I often get the question, â€œso why do you want to study Indonesian/ in Indonesia?â€ Itâ€™s a good question, and one that I have trouble answering sometimes. However, it can be downright intimidating when someone asks and actually pays attention to how I answer. In general, it seems to be one of those questions that somebody (everybody) is required to ask a foreigner, perhaps out of pride for their country, perhaps out of suspicion of an outsider trying to get on the inside, perhaps simply to be nice. Then there are those people like the girl I was talking to during lunch today. When I talk to people, there seems to be a sort of hierarchy or needs; first, one has to make sure that communication is happening at all in the first place, and then one must put all sorts of brainpower into thinking of vocabulary as it is needed. If you have enough trouble fulfilling the basic needs of communication, itâ€™s easy to forget about the whole human part of the interaction, when the other person is not simply a body receiving the words that you are trying to articulate but comprehends them and considers them critically, what they mean, or if they even mean anything and arenâ€™t just bs. One can become accustomed to the absence of verbal challenge when you are conversing in a language that you are learning; either people donâ€™t expect to have any kind of meaningful conversation or they assume itâ€™s not worth the effort of trying to make sure that messages are understood without complication.
My new friend, however, is obviously very smart. A political science student here, she is well versed in global political economy, political theory, blah blah etc etc, and her english is awesome. I started in with my usual jive of an answer, using my limiting vocabulary, when i realized that I had the opportunity to have this conversation on a whole different level, a level that you just don’t expect to achieve in daily conversations starting with “hello mister, where are you from?”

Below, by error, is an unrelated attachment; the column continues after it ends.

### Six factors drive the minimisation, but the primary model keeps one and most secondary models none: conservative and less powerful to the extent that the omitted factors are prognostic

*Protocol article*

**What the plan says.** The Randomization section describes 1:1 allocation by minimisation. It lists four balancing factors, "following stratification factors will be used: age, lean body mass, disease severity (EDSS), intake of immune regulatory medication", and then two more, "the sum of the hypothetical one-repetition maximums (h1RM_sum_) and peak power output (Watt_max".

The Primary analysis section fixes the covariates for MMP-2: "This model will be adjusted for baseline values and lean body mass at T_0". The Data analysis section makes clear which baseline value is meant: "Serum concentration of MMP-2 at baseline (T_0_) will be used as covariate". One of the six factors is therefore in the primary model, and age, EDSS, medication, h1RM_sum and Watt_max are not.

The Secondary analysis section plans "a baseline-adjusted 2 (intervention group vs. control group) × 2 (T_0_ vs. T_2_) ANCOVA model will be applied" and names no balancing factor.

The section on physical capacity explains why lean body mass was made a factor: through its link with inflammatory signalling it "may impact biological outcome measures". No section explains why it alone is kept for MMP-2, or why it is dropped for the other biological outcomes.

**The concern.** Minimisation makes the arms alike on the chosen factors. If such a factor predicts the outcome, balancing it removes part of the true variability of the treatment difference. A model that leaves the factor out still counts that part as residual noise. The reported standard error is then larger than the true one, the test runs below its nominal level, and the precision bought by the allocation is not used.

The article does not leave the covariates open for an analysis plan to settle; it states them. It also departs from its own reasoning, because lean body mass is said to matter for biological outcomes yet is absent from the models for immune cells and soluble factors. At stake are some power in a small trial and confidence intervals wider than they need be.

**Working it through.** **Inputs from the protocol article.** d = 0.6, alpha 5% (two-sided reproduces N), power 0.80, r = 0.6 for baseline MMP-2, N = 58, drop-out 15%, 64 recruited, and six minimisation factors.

And so I got all philosophical, and idealistic, speaking of how I truly believe in the importance of Indonesia in the world that I want to live in, it’s relation with the the rest of the world, the tensions that it has to face in terms of diversity and economic disparity, among others. And then, I became a little nervous, because not only was she capable of understanding what I was saying, she was very capable of turning it over critically in her head and spitting it back at me, exposing the flaws in my oversimplified version of the world that is expressed in my short mission statement. I fear being seen as a child of priveledge, a rich American coming to Indonesia to observe as people fight for their rights, their democracy, their lives. I fear that I might not have any right to be passionate about the change that is happening in Indonesia and what it means for the world, that I am simply an elite academic that doesn’t really have any idea about what it really means, how it feels on the ground, that as much as I might wax poetically about it I’m really just part of the status quo system that is supporting the inequalities in this world in the first place.